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Alternative Dispute Resolution Methods

By toffee71 Aug 22, 2007 3093 Words
It is now commonplace to use Alternative Dispute Resolution (ADR) to resolve employment disputes, including discrimination cases arising under Title VII, the ADEA, and state and local legislation. Employment agreements frequently contain mandatory arbitration provisions that are legally binding and enforceable. In addition, virtually every court or administrative agency empowered to hear discrimination cases now requires mediation as part of the formal adjudication process (Spangler, 2003) . After explaining briefly these ADR techniques, it is the purpose of this paper to discuss their relative advantages and disadvantages in comparison with traditional litigation. Discussion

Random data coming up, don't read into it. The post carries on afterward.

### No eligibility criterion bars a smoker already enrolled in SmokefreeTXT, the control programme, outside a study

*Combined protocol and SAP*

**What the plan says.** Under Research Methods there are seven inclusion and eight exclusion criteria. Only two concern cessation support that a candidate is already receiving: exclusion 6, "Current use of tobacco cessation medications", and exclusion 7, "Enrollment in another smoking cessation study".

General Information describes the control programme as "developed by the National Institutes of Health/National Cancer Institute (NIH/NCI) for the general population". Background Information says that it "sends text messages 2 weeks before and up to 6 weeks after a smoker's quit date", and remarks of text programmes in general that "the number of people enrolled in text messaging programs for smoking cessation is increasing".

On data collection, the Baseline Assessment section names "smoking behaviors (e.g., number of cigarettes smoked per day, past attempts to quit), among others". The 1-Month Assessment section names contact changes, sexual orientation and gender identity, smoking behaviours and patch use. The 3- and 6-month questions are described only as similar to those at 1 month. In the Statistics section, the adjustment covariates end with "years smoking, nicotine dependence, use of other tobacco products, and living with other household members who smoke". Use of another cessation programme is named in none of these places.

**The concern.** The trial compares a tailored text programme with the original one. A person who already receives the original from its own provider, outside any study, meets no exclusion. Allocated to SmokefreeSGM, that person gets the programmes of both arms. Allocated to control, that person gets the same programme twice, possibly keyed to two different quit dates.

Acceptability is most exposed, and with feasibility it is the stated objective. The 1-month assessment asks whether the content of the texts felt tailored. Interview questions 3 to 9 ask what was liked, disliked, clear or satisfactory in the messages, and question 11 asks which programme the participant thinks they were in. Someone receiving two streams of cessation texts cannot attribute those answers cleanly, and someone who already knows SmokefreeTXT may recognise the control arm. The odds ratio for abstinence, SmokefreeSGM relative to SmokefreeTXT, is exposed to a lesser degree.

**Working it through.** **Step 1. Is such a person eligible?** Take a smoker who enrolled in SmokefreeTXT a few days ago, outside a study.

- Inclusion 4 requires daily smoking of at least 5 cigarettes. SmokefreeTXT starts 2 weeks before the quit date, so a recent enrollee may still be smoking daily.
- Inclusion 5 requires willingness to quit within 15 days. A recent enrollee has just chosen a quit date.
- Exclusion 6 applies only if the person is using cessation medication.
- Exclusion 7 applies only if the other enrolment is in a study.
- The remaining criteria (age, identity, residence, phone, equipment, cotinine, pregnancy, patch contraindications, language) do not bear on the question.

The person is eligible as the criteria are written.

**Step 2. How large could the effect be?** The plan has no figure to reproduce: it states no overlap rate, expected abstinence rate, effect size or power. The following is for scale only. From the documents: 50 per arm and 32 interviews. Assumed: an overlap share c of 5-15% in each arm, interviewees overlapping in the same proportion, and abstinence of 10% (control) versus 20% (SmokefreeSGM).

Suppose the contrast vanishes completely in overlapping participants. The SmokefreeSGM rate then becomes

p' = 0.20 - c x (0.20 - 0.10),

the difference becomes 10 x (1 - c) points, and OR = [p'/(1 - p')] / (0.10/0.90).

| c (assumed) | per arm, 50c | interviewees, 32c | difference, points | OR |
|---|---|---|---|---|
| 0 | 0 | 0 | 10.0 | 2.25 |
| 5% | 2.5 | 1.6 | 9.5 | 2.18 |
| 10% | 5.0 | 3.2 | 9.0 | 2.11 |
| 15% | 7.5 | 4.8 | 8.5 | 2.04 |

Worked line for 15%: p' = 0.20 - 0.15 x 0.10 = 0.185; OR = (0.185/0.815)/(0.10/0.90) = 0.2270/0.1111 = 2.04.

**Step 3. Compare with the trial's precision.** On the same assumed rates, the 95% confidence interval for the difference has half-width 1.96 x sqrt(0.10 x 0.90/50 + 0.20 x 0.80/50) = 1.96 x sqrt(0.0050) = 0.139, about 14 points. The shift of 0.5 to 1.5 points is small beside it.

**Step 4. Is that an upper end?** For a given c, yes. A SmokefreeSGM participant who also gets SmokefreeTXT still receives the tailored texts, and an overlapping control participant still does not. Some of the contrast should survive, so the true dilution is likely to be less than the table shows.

There is a wide range of ADR techniques available to assist in resolving issues in controversy relating to workplace conflict. These include negotiation, facilitation (i.e., facilitative mediation), evaluative mediation (neutral evaluation and the "settlement judge" approach), fact-finding, mini-trials, summary trials with binding decision, arbitration, and the use of ombuds, as well as mix of these techniques (The U.S. Equal Employment Opportunity Commission, 2002). Mediation